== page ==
Fredric Paul posted a portrait of his mother-in-law's 1954 computer training class as part of his Oct 13 blog post, where he discussed Satya Nadella's comment that female workers needed to trust that Karma would bring them the raises they deserve.
More recently, here's another picture of a bunch of IT folks - Microsoft's System Center MVPs - taken at the Microsoft MVP Summit in 2013. The resolution isn't the greatest, but there is exactly one female in this photo - me.
While this was taken at Microsoft, I doubt Satya has any responsibility in determining who is chosen to be a System Center MVP, even though he did lead System Center before being promoted to CEO!
I don't know how much less women are paid than men to do the same jobs, but there are definitely fewer females in the high-tech marketplace. The question then becomes whether the lack of females is by design.
I became involved in IT as an afterthought - as a teenager I wanted to be an attorney when I grew up. In college my bachelor's degree was a major in history and a minor in political science. Meanwhile, I was paying my bills by taking temp jobs in data entry. I decided I wanted to know more about what happened with all that data I was keying in, so I began taking electives in computer science and management information systems - enough to have an unofficial minor in the area. When I graduated, I decided that rather than take a job as a librarian or a teacher - which is what I was qualified to do based on my major - I landed a job as a programmer.
Consider the gender ratios in various computer-industry related professions. Data entry is close to a 100% female occupation. Business programming tends to be more balanced between the genders; at least in my experience. From that first job as a computer programmer, I branched into database administration, which is also rather balanced - user group meetings I attended were about 50% male, 50% female. I then moved into system administration and discovered nearly all my colleagues were male! The upside was I never have to wait in line for the bathroom at conferences and user group meetings.
I recall once when we had an open headcount, one of the interviewees was a female. I was asked if I favored this person getting the position, the implication being that of course I would - and I should! This surprised me, as I believe the person best suited for the position should be the one to get the job. Microsoft has said they would gladly hire more females for technical positions, but few women apply for those jobs.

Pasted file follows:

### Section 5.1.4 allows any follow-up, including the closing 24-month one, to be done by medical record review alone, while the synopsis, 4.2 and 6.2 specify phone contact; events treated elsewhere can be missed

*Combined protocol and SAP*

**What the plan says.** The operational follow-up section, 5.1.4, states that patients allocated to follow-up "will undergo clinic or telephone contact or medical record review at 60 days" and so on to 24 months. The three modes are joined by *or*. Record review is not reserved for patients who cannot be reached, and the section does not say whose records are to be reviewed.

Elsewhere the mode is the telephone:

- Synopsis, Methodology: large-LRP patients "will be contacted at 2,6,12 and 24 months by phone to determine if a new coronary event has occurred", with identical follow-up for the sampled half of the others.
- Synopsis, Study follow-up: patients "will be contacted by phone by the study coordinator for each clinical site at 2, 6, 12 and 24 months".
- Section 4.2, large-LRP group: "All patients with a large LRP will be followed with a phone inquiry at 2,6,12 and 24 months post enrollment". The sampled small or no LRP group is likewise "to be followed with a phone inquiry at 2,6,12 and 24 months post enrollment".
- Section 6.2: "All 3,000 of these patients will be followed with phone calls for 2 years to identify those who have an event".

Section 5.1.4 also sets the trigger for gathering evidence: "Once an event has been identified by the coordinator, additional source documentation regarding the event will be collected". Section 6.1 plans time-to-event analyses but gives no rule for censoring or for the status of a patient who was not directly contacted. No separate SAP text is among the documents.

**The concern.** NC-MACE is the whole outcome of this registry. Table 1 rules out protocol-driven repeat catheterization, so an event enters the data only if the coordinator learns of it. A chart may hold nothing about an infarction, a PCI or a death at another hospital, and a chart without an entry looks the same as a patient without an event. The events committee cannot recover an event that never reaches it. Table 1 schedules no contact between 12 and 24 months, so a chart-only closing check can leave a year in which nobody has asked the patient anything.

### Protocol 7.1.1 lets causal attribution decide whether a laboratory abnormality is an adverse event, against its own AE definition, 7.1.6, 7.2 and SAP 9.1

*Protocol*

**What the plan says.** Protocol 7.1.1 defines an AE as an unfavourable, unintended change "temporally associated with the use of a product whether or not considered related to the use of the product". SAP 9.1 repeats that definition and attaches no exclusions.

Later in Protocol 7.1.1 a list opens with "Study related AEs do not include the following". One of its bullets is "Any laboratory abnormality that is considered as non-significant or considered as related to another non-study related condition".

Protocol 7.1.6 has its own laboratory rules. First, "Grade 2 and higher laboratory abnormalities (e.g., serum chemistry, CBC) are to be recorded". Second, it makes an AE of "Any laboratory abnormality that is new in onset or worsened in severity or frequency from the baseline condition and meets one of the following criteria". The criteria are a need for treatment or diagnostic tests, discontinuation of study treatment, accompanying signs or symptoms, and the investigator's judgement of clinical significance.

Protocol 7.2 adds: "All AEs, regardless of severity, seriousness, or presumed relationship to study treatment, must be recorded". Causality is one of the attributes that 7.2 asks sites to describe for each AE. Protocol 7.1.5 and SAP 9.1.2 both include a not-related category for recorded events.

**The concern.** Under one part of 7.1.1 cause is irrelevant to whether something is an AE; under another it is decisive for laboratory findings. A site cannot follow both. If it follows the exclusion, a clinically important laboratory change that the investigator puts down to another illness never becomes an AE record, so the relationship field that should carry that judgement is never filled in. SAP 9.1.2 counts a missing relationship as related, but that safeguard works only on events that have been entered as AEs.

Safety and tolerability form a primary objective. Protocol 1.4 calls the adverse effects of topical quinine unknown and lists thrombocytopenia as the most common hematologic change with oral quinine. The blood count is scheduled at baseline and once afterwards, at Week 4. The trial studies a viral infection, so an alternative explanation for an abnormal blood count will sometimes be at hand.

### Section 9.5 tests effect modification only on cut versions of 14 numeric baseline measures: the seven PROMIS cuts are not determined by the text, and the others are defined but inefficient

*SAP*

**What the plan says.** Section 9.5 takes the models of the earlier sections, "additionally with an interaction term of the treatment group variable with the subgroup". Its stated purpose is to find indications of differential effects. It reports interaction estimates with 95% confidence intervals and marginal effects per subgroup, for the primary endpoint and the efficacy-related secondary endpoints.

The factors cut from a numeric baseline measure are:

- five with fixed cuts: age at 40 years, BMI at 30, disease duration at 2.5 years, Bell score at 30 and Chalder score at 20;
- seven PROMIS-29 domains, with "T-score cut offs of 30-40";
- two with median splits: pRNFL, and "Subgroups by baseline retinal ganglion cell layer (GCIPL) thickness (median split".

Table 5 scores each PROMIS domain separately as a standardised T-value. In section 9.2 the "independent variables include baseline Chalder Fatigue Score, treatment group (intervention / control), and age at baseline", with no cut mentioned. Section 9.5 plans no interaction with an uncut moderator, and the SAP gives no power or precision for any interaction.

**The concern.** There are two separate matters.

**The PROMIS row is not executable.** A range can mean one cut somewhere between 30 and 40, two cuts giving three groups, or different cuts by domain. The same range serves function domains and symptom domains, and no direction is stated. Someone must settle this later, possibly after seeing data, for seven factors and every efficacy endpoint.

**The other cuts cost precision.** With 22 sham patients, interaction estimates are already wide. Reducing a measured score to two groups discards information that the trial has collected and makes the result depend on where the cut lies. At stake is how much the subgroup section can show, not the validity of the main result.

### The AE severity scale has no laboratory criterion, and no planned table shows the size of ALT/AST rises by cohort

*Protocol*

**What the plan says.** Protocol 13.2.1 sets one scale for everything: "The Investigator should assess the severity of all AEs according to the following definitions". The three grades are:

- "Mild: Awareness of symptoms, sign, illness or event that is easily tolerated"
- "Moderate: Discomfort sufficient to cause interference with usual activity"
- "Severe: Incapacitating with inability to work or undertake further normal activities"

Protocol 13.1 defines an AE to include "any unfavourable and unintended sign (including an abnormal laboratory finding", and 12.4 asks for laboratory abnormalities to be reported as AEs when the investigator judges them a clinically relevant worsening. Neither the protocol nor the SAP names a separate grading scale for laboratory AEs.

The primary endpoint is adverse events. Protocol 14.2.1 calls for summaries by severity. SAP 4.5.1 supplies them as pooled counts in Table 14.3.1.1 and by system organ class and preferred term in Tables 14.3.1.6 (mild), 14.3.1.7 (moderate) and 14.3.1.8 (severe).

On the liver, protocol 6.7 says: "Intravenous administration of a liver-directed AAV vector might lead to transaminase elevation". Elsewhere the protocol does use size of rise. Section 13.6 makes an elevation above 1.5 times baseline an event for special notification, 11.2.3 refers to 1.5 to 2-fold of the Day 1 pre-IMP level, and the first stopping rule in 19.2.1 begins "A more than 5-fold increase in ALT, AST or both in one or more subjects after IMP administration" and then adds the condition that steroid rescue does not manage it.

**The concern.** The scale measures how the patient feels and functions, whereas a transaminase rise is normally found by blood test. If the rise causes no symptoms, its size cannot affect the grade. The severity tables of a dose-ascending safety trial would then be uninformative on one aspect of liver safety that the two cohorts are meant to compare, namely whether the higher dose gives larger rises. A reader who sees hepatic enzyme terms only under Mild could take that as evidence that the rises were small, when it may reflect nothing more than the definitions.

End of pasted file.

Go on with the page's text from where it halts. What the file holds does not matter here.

I don't think there's a skills-related reason for the more technical jobs in IT being male-dominated, other than women tend to take responsibility for tasks such as picking up kids from school when they're sick and thus are perceived as being less reliable / available in a profession where you may be on call 24x7. And because they have these responsibilities, they don't apply for those positions where your job is a 24-hour a day occupation. Women may actually be more inclined to try to have work / life balance than men - in IT, this phrase is typically used because it sounds good - but watch out if you try to adhere to it!
As an independent contractor, I write books in the Unleashed series. If you look at the list of authors and contributors of books I have written, you may notice the gender imbalance. Until my last book, everyone else was a guy. (Thank you, Kathleen Wilson, for contributing to System Center 2012 Service Manager Unleashed!) However, I've never really thought in terms of gender in my profession, I've looked at it more as wanting to see the most talented individuals as coworkers and colleagues.
However, while these observations may answer the question as to why there are so few women in IT (and these pictures), it doesn't address the compensation issue. Is it because, as Satya claimed, women are less aggressive in asking for raises? Perhaps someone with a background in Human Resources can shed some light.